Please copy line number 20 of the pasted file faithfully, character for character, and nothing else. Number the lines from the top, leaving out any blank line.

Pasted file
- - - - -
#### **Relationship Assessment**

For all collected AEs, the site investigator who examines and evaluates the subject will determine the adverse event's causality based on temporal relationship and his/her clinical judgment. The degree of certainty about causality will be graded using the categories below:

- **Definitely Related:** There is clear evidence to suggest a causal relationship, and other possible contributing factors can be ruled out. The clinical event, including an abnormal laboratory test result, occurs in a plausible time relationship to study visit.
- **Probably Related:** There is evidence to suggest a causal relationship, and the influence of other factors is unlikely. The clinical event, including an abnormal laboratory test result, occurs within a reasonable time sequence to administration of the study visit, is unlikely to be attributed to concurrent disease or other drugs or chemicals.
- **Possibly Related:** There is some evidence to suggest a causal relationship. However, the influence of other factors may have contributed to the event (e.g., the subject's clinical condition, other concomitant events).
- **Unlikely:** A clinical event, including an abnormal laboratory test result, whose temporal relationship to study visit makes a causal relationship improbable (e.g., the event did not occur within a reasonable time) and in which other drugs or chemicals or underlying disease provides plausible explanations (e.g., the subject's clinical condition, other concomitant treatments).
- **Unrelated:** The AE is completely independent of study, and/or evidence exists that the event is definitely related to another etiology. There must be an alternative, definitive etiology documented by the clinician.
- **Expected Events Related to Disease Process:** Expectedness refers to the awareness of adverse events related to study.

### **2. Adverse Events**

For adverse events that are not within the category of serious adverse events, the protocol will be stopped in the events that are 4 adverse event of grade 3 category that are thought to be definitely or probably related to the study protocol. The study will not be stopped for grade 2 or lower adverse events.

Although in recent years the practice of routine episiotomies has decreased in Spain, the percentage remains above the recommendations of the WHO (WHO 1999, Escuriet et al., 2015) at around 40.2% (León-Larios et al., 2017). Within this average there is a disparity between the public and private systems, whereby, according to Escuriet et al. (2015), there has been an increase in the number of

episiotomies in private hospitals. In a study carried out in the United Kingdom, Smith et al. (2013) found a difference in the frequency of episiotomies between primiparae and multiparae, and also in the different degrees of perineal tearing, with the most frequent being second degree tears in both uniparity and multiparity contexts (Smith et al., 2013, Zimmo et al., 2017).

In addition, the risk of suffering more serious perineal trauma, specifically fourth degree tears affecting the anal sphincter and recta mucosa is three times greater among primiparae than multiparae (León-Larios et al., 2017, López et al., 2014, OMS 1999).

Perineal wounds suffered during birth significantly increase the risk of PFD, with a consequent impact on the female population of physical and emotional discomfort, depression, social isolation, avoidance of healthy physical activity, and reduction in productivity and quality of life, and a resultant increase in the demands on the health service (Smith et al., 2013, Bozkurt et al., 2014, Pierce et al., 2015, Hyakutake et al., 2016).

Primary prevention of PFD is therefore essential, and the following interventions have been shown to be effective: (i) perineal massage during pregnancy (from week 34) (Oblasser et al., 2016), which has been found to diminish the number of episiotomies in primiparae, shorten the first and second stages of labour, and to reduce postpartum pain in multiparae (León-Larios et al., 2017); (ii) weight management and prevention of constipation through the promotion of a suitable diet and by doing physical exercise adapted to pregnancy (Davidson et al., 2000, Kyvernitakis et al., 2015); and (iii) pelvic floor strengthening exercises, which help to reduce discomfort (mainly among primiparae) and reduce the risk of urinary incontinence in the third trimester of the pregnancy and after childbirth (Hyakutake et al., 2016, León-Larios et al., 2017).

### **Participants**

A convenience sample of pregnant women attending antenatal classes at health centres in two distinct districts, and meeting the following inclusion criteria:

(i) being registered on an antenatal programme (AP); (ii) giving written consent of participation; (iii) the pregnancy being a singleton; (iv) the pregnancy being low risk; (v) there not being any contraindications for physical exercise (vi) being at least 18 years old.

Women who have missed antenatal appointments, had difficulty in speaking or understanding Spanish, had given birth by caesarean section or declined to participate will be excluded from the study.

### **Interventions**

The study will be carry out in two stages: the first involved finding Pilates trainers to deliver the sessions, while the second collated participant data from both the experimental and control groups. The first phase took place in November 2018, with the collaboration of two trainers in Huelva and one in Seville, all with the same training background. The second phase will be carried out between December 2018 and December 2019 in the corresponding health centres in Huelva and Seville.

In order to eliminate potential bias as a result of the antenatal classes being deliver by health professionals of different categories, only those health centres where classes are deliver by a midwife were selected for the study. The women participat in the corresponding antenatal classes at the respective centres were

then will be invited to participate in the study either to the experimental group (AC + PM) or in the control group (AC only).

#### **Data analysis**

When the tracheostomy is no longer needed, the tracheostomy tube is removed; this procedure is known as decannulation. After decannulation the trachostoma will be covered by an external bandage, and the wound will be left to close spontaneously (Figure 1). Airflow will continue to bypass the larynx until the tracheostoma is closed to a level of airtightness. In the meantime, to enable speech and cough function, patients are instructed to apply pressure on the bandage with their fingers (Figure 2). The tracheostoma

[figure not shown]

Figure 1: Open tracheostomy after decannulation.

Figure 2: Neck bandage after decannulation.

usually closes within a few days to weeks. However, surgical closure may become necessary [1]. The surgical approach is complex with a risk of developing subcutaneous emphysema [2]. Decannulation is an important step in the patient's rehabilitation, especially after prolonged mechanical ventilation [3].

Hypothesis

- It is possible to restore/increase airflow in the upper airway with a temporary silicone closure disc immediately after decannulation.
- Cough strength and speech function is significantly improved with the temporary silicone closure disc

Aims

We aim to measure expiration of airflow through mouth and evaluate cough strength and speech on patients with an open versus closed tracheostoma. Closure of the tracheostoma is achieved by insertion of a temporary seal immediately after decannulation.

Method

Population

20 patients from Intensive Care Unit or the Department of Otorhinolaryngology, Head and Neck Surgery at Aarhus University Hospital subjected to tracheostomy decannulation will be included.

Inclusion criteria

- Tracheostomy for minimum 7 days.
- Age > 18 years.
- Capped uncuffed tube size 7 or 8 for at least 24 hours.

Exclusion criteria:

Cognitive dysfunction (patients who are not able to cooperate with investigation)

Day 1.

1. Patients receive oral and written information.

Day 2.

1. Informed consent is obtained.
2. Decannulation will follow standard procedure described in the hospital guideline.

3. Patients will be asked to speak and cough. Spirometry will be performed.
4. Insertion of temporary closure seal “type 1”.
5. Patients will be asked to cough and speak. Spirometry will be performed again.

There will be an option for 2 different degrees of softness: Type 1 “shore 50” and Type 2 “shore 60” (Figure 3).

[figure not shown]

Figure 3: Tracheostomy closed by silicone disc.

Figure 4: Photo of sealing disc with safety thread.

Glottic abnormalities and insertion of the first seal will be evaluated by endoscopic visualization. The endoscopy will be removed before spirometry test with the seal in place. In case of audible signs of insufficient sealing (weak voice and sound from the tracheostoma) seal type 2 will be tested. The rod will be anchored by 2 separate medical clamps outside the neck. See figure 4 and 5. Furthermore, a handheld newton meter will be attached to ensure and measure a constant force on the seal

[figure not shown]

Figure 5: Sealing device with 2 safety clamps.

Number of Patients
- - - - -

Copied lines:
### **Interventions**